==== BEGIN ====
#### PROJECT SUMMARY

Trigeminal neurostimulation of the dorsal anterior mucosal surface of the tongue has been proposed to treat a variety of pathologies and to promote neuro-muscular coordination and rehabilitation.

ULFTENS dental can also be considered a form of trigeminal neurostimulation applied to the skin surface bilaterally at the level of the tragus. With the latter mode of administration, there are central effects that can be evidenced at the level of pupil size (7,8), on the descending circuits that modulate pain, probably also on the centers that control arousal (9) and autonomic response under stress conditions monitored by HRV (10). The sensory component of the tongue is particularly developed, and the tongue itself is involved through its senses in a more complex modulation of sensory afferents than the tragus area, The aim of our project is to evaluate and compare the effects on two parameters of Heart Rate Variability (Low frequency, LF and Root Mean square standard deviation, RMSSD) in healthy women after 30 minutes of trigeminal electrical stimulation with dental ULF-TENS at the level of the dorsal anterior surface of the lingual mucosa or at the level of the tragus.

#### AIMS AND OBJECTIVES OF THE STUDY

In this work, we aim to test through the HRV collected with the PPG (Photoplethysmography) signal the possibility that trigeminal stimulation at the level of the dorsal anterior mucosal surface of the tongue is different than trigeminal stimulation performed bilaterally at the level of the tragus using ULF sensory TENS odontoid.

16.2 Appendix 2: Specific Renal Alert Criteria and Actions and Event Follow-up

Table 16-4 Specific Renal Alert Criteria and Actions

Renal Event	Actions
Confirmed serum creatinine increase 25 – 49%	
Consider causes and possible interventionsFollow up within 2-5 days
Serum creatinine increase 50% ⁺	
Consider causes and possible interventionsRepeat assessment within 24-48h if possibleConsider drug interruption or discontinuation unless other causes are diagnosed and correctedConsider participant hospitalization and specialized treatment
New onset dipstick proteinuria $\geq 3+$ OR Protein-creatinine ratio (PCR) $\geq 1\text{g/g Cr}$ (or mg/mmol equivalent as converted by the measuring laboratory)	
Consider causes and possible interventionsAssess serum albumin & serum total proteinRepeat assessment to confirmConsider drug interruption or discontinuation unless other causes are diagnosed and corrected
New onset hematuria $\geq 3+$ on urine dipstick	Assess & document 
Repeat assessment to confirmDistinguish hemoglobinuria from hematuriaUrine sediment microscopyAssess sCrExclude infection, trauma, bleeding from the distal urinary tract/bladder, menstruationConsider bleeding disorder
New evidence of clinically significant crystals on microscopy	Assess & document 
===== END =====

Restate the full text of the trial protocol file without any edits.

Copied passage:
#### PROJECT SUMMARY

Trigeminal neurostimulation of the dorsal anterior mucosal surface of the tongue has been proposed to treat a variety of pathologies and to promote neuro-muscular coordination and rehabilitation.

ULFTENS dental can also be considered a form of trigeminal neurostimulation applied to the skin surface bilaterally at the level of the tragus. With the latter mode of administration, there are central effects that can be evidenced at the level of pupil size (7,8), on the descending circuits that modulate pain, probably also on the centers that control arousal (9) and autonomic response under stress conditions monitored by HRV (10). The sensory component of the tongue is particularly developed, and the tongue itself is involved through its senses in a more complex modulation of sensory afferents than the tragus area, The aim of our project is to evaluate and compare the effects on two parameters of Heart Rate Variability (Low frequency, LF and Root Mean square standard deviation, RMSSD) in healthy women after 30 minutes of trigeminal electrical stimulation with dental ULF-TENS at the level of the dorsal anterior surface of the lingual mucosa or at the level of the tragus.

#### AIMS AND OBJECTIVES OF THE STUDY

In this work, we aim to test through the HRV collected with the PPG (Photoplethysmography) signal the possibility that trigeminal stimulation at the level of the dorsal anterior mucosal surface of the tongue is different than trigeminal stimulation performed bilaterally at the level of the tragus using ULF sensory TENS odontoid.

16.2 Appendix 2: Specific Renal Alert Criteria and Actions and Event Follow-up

Table 16-4 Specific Renal Alert Criteria and Actions

Renal Event	Actions
Confirmed serum creatinine increase 25 – 49%	
Consider causes and possible interventionsFollow up within 2-5 days
Serum creatinine increase 50% ⁺	
Consider causes and possible interventionsRepeat assessment within 24-48h if possibleConsider drug interruption or discontinuation unless other causes are diagnosed and correctedConsider participant hospitalization and specialized treatment
New onset dipstick proteinuria $\geq 3+$ OR Protein-creatinine ratio (PCR) $\geq 1\text{g/g Cr}$ (or mg/mmol equivalent as converted by the measuring laboratory)	
Consider causes and possible interventionsAssess serum albumin & serum total proteinRepeat assessment to confirmConsider drug interruption or discontinuation unless other causes are diagnosed and corrected
New onset hematuria $\geq 3+$ on urine dipstick	Assess & document 
Repeat assessment to confirmDistinguish hemoglobinuria from hematuriaUrine sediment microscopyAssess sCrExclude infection, trauma, bleeding from the distal urinary tract/bladder, menstruationConsider bleeding disorder
New evidence of clinically significant crystals on microscopy	Assess & document 